Time matters to all of us. It dominates everyday discourse: diaries, schedules, clocks, working hours, opening times, appointments, weekdays and weekends, national holidays, religious festivals, birthdays, and anniversaries. But how do we, as unique individuals, subjectively experience time? The slowness of an hour in a boring talk, the swiftness of a summer holiday, the fleetingness of childhood, the endless wait for pivotal news: these are experiences to which we all can relate and of which we commonly speak. How can a writer not only report such experiences but also conjure them up in words so that readers share the frustration, the excitement, the anticipation, are on tenterhooks with a narrator or character, or in melancholic mourning for a time long-since passed, which we never experienced ourselves? Erica Wickerson suggests that the evocation of subjective temporal experience occurs in every sentence, on every page, at every plot turn, in any narrative. The Architecture of Narrative Time offers a new template for understanding narrative time that combines close readings with analysis of the structural overview.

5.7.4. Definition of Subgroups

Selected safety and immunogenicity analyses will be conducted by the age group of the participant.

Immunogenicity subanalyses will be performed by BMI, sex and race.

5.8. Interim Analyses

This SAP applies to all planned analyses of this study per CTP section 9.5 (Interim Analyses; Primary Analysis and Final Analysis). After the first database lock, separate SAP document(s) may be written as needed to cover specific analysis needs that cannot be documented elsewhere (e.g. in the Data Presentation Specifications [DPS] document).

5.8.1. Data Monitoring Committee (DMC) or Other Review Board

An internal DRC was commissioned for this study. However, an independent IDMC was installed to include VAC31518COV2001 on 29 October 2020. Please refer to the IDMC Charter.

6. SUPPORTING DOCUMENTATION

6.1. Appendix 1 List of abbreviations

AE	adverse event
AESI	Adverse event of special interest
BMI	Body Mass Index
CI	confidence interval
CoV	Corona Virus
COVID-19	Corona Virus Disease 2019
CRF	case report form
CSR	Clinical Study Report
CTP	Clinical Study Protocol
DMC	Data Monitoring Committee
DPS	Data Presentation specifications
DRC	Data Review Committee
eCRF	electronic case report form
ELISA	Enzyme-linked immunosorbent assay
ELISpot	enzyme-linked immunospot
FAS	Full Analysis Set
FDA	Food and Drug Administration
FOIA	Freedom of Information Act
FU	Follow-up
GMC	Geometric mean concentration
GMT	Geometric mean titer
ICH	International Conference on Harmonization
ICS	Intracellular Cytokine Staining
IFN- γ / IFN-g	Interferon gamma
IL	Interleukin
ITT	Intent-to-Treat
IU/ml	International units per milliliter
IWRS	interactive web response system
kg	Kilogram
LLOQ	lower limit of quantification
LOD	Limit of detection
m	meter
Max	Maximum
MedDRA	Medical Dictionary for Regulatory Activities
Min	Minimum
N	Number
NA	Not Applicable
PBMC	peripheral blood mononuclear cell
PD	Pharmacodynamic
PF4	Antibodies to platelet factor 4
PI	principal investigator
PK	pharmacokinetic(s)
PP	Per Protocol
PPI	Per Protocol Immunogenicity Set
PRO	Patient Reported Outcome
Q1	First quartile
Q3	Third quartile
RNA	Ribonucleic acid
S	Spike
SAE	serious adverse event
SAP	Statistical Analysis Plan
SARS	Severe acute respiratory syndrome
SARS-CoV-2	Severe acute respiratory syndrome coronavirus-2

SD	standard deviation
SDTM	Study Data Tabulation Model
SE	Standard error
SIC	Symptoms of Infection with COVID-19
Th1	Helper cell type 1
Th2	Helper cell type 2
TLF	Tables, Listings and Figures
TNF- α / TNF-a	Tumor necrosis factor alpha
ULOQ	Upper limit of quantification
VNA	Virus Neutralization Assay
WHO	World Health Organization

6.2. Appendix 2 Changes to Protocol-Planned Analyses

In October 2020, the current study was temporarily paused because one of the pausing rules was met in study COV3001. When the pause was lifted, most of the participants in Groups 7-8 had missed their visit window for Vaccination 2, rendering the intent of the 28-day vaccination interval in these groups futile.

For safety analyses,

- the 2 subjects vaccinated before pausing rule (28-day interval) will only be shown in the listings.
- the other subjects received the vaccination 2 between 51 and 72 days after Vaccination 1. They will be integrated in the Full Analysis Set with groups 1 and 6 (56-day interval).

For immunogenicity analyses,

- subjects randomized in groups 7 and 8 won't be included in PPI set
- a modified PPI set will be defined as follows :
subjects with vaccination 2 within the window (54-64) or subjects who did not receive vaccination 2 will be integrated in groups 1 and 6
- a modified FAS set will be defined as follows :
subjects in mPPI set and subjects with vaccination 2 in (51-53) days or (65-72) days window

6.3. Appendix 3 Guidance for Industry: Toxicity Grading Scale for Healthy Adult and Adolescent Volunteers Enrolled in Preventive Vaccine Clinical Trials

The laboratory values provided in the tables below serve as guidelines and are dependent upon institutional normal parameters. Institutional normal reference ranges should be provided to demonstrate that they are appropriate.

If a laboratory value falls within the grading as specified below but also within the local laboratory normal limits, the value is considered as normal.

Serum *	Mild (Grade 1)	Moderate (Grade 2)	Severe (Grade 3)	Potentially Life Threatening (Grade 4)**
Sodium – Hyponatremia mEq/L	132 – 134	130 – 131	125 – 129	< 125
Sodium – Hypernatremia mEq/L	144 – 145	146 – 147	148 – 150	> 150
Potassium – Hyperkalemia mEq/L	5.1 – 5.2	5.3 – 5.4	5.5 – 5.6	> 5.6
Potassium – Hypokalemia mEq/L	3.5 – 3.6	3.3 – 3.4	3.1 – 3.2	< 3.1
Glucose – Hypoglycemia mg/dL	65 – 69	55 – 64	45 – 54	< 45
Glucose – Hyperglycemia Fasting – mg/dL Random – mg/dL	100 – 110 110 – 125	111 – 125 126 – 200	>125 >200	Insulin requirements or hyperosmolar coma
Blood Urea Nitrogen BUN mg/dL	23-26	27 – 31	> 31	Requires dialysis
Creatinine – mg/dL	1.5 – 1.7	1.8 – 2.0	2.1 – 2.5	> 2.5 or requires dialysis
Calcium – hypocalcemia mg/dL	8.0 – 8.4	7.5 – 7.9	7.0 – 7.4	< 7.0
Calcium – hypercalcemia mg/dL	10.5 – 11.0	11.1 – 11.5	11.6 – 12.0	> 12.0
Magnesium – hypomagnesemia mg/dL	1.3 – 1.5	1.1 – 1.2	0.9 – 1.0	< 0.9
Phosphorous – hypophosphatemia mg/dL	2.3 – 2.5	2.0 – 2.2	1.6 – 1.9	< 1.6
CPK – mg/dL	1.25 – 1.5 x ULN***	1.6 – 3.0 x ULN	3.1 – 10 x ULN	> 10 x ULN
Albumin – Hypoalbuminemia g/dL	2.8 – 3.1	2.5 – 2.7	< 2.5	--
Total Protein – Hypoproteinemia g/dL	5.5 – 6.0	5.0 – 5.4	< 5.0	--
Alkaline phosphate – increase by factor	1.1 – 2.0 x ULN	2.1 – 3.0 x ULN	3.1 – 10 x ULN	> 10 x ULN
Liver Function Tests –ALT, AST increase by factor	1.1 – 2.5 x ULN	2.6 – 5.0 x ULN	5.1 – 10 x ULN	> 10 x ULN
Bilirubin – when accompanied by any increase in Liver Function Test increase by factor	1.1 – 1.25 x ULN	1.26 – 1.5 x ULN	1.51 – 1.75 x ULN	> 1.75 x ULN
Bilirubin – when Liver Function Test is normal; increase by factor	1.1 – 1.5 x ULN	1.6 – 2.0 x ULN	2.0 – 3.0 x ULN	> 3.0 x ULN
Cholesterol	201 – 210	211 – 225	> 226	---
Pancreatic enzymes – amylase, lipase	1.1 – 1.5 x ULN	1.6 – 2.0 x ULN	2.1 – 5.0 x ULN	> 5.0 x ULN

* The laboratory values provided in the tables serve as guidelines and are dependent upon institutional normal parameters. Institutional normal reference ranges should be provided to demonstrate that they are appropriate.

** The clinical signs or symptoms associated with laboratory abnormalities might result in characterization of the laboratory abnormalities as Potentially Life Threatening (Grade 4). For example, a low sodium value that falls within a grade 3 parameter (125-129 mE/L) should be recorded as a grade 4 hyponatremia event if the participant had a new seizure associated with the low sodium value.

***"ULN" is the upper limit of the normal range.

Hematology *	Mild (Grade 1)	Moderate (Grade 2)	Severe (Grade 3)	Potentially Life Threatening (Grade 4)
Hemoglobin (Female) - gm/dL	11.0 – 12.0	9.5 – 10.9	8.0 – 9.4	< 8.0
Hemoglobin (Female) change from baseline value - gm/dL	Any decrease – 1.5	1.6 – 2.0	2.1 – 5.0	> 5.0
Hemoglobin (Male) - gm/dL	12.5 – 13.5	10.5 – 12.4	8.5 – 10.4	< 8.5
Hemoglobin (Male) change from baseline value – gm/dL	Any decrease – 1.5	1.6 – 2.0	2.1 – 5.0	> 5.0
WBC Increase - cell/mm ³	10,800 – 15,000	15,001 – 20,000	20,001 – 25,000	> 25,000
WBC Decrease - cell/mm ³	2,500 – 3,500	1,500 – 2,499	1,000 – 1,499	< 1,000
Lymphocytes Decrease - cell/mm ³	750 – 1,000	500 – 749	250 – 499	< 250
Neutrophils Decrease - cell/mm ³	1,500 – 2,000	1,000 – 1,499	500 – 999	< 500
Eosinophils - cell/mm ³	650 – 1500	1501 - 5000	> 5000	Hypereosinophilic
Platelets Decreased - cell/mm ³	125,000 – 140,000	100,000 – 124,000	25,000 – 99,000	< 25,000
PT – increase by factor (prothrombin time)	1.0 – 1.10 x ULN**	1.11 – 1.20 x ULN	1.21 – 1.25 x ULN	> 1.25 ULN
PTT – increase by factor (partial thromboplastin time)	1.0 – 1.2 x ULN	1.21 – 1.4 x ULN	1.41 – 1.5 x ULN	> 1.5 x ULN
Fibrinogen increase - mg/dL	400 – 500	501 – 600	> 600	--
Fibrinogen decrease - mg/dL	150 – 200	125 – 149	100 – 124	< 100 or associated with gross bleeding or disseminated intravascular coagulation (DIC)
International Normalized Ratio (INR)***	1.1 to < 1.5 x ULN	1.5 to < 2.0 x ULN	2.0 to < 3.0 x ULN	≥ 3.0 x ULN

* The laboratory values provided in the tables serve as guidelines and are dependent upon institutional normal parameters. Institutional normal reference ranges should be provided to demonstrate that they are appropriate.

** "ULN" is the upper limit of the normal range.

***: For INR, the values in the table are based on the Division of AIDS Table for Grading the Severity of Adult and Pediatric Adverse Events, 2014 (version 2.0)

It enables new ways of reading Thomas Mann; but also new ways of conceptualising narrative time in any literary work, not only in Mann's fiction and not only in texts that foreground the narration of time. The range of Mann's novels, novellas, and short stories is compared with other nineteenth- and twentieth-century works in German and in English to suggest a comprehensive approach to considering time in narrative.